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Berner Oberland

Switzerland photos

Switzerland was the only major country in Western Europe I had failed to visit on previous Euro travels, for the obvious reason of its preposterous expense. With my financial capacity somewhat increasing since full-time employment, and the unique experience of receiving an income while abroad, I concluded that it was an appropriate time to rectify this gap on my travel map. I was accompanied by Australian Paul, otherwise known as Princess Paul, who decided that after months of lazily lounging around on a couch in the Netherlands, he needed to endure some hardcore alpine training under the command of the infamously ruthless but effective instructor, The Hummus Emperor. Furthermore, Paul’s girlfriend Dutch Karin requested that he return from the Switzerland with abdominal muscles, so I knew I had to implement a truly rigorous program if the impossible were to be achieved. Paul’s transformation throughout the week was truly remarkable, perhaps even inspiring, as his athletic prowess, strikingly similar to a sloth, evolved into something more akin to a barbery sheep (personally I’m more of a gazelle). Unfortunately, I was less successful in my attempts to improve his sophistication in manners, language and general decorum. Paul and I rendezvoused in Berne, before spending 5 days in Switzerland’s most famous and accessible mountainous region, the Berner Oberland.


Contrary to popular assumption, the capital of Switzerland is not Geneva or Zürich, but the quaint town of Berne, smaller even than Geelong. When the Swiss Confederation was formed, it was determined that the capital should be located roughly equidistance between Geneva and Zürich to placate concerns of French speaking or German speaking dominance. Hence Berne obtained its coveted status in a similar manner to Canberra (between Melbourne and Sydney) and Ottawa (Toronto and Montréal). The World Heritage listed old town occupies a peninsula surrounded by the aqua blue River Aare and features large, Germanic buildings with terracotta roofs and a surprisingly logical grid of cobblestone streets. Numerous church spires and clocktowers break through the mostly uniform architecture, including the 13th century Zytglogge. The Zytglogge with its astronomical clock is the city’s landmark attraction and occupies a commanding position blocking part of a major thoroughfare. Intriguing water fountains are interspersed throughout the old town, providing pedestrians with free crisp alpine water. The relatively flat peninsula is juxtaposed by the steep terrain of the districts on the opposite sides of the Aare, which provide magnificent views of both the old town’s compactness and paddocks located surprisingly close to the city centre (an unusual view in a sovereign capital). Berne is an incredibly green city with botanical gardens, parkland and clusters of huge trees encircling the old town. The city’s famed bear pits, which house the unofficial mascots of the canton (a growling brown bear features on the Bernese flag) has evolved into a proper exhibit freely accessible to the public.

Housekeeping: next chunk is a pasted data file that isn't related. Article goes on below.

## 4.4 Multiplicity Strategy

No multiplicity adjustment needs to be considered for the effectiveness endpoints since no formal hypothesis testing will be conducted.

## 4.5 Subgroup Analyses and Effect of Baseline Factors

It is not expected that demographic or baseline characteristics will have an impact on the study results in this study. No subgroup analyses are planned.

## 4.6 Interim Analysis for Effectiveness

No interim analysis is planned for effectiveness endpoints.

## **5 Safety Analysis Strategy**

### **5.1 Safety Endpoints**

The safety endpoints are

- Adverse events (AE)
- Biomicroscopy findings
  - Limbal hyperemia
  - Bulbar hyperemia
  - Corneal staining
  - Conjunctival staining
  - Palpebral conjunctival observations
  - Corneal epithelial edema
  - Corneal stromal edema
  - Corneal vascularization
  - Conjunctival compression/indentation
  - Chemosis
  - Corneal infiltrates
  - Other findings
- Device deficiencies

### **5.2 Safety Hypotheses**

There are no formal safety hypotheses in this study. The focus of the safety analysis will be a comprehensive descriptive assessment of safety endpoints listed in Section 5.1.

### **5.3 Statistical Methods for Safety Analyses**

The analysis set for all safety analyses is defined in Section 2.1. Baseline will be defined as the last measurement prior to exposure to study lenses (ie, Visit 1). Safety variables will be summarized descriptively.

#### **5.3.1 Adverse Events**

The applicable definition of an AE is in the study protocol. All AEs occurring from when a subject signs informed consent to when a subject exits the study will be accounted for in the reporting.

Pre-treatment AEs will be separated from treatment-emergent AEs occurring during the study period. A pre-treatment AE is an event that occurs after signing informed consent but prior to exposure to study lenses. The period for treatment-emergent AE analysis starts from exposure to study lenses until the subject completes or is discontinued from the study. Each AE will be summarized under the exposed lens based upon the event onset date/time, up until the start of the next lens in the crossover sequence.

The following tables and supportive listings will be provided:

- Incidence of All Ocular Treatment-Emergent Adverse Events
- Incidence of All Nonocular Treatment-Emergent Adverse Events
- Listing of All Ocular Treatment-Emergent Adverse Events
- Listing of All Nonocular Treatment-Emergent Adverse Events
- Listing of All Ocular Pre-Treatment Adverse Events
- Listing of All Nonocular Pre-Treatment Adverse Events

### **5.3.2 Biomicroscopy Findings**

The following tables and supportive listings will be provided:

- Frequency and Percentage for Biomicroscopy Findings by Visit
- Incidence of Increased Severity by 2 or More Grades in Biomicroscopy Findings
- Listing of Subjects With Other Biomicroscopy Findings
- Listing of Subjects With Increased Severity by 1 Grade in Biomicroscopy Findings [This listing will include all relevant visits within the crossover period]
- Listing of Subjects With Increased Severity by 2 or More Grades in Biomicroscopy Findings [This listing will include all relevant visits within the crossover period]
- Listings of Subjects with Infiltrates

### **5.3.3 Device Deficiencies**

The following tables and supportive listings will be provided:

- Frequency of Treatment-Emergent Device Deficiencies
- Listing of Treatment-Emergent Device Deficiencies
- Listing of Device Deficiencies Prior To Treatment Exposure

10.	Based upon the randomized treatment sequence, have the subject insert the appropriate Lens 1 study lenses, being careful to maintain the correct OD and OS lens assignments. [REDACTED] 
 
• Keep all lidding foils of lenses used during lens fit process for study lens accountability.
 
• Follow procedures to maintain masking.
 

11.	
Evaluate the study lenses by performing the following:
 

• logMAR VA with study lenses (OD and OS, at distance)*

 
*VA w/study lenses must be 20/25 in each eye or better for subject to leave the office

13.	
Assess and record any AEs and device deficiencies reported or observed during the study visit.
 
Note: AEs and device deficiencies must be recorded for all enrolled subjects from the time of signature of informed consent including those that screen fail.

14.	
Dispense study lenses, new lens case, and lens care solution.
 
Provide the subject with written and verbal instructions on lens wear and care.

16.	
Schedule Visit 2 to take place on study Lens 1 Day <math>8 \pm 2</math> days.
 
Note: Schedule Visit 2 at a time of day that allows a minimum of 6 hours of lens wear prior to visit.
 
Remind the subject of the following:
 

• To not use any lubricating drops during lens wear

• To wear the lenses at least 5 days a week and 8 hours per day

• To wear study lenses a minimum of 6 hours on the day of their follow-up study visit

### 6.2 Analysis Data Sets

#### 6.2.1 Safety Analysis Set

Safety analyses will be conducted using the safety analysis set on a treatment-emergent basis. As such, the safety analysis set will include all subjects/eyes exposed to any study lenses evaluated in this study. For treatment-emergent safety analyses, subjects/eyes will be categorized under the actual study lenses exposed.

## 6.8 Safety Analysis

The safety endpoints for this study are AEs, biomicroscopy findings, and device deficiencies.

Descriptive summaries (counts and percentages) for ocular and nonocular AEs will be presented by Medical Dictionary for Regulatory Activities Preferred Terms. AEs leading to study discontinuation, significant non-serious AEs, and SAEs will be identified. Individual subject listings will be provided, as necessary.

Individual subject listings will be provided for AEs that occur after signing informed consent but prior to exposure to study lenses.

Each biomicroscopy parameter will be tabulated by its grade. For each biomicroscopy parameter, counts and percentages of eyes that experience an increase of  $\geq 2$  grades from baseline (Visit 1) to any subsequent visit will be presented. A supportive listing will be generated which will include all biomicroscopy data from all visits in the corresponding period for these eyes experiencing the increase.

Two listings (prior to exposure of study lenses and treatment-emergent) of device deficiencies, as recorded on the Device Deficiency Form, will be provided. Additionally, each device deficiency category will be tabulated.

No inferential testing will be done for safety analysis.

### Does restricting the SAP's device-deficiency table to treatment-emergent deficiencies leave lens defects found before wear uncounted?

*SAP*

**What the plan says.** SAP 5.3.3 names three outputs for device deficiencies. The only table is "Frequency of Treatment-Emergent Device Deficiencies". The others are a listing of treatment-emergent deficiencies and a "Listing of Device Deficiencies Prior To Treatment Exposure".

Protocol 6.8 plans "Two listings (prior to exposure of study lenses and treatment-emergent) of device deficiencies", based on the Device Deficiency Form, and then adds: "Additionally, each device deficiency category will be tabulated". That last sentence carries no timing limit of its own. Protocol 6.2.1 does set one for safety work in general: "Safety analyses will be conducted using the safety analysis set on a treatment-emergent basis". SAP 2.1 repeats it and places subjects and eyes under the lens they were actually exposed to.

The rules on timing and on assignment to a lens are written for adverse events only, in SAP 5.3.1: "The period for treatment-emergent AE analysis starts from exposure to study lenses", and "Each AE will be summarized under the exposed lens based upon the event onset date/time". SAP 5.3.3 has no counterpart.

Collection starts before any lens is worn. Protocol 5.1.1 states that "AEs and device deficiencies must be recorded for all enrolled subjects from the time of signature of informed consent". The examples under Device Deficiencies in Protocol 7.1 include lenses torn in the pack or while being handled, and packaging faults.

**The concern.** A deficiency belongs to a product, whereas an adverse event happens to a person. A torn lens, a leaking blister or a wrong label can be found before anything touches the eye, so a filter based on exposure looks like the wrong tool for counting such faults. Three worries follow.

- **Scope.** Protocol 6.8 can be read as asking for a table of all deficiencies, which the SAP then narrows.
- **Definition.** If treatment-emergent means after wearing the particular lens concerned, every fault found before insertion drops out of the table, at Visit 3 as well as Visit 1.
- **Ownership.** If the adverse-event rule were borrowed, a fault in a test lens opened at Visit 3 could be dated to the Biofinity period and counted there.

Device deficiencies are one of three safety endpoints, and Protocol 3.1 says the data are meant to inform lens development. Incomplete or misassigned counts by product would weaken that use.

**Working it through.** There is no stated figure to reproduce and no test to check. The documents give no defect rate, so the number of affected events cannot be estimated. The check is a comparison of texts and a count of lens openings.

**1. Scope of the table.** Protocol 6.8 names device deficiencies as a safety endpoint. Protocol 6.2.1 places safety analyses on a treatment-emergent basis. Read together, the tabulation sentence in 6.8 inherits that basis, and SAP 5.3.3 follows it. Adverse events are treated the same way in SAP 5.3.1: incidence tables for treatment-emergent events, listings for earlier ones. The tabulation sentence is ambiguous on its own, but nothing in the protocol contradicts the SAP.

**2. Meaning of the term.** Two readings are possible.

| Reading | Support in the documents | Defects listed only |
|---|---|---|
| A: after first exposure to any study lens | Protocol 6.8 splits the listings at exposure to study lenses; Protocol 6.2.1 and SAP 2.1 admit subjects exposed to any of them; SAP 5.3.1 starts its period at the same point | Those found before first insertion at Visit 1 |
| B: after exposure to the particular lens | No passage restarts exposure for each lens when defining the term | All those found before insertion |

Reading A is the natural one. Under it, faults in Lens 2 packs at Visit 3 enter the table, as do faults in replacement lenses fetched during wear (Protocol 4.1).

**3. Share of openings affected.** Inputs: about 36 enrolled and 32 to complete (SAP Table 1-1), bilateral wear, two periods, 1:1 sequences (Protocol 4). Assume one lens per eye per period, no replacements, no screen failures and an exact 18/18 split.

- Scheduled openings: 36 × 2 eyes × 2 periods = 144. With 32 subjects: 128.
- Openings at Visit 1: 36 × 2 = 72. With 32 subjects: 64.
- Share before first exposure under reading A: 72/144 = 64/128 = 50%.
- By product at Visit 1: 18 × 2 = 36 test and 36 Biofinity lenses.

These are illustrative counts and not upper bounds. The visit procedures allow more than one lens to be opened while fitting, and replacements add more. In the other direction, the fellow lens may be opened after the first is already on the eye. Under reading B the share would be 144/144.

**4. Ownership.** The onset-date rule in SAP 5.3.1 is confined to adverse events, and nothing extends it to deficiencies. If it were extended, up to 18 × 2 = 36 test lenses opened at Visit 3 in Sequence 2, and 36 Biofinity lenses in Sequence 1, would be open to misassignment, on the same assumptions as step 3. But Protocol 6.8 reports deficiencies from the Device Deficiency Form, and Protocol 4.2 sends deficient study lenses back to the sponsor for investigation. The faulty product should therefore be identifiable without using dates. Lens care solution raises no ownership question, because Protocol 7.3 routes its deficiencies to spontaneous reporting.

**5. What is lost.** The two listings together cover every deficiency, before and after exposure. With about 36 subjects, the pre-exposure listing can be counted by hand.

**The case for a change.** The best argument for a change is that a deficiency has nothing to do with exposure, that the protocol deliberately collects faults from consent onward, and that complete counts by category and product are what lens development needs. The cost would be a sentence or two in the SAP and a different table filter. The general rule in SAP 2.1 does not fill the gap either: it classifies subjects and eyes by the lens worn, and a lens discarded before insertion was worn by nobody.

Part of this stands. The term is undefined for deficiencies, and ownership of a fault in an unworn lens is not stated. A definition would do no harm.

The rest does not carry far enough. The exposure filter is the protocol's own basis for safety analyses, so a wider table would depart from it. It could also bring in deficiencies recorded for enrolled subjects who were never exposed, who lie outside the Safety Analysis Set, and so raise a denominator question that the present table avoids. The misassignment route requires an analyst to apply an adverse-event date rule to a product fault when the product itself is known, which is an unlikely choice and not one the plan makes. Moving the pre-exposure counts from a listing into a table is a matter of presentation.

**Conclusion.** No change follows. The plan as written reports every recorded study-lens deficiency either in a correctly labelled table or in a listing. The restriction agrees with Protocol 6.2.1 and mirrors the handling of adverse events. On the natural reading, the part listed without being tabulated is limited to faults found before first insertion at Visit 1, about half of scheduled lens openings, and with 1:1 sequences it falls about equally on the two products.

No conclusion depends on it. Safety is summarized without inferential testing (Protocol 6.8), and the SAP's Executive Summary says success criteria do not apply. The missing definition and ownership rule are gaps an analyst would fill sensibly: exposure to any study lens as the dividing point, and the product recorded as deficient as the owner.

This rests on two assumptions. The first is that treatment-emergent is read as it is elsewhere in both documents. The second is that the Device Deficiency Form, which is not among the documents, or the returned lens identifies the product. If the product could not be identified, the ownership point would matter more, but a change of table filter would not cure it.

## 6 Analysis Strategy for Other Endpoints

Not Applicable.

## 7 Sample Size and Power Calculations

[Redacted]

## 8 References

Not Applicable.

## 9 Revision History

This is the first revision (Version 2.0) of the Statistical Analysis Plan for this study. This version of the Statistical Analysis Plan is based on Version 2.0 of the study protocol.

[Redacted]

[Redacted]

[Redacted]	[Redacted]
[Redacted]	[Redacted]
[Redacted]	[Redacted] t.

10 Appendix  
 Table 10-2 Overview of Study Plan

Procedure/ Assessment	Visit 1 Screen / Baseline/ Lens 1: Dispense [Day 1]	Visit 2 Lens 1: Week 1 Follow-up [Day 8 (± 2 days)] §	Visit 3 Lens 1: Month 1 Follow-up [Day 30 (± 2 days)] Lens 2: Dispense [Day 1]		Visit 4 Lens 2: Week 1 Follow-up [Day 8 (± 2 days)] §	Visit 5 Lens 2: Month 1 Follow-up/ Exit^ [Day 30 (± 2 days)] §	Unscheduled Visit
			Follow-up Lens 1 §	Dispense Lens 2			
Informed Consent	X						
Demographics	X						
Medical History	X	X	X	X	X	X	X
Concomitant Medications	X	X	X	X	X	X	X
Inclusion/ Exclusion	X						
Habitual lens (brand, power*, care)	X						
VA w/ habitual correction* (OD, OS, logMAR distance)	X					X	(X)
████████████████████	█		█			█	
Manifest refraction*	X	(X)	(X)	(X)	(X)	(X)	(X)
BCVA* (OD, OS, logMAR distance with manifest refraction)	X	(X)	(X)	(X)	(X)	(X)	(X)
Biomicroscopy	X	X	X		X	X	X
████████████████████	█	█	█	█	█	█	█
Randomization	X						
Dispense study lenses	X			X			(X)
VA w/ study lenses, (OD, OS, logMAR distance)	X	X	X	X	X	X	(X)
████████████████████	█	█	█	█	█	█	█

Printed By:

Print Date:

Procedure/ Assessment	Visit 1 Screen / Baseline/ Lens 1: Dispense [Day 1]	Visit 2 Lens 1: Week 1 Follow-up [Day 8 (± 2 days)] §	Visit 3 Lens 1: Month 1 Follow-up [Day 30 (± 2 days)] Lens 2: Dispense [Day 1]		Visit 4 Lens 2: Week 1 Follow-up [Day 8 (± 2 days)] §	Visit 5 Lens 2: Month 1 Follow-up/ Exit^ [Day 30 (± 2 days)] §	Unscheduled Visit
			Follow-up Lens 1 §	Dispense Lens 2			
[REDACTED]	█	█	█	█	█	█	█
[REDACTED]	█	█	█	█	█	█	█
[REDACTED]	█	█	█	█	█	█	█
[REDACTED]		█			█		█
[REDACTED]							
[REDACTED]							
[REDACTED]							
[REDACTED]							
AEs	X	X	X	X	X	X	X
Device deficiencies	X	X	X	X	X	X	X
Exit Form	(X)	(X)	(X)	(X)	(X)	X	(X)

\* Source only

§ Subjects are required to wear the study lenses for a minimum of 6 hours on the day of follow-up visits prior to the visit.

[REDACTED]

While Paul and I only spent one afternoon in Berne, I really enjoyed the city’s beauty and summer atmosphere. In the humid weather, my favourite activity was joining hundreds of locals swimming in the River Aare just near the old town. We walked approximately 2km upstream of the main bathing area and jumped into the fast-flowing water, which carried us back to our starting point. As we ambled upstream, we were caught on camera by a local film-crew who naturally burst into hysterics at my witty observation about our brush with fame. We again entertained the film-crew when we floated past them, as I demonstrated perfect butterfly technique while Paul demonstrated anything but. For those unfamiliar with Paul’s professional history, he briefly worked as a swimming instructor – a curious place of employment for someone with a rather dubious ability to swim (fortunately, “teaching” early primary school students in the shallow end of the pool meant that he was always able to stand up during classes).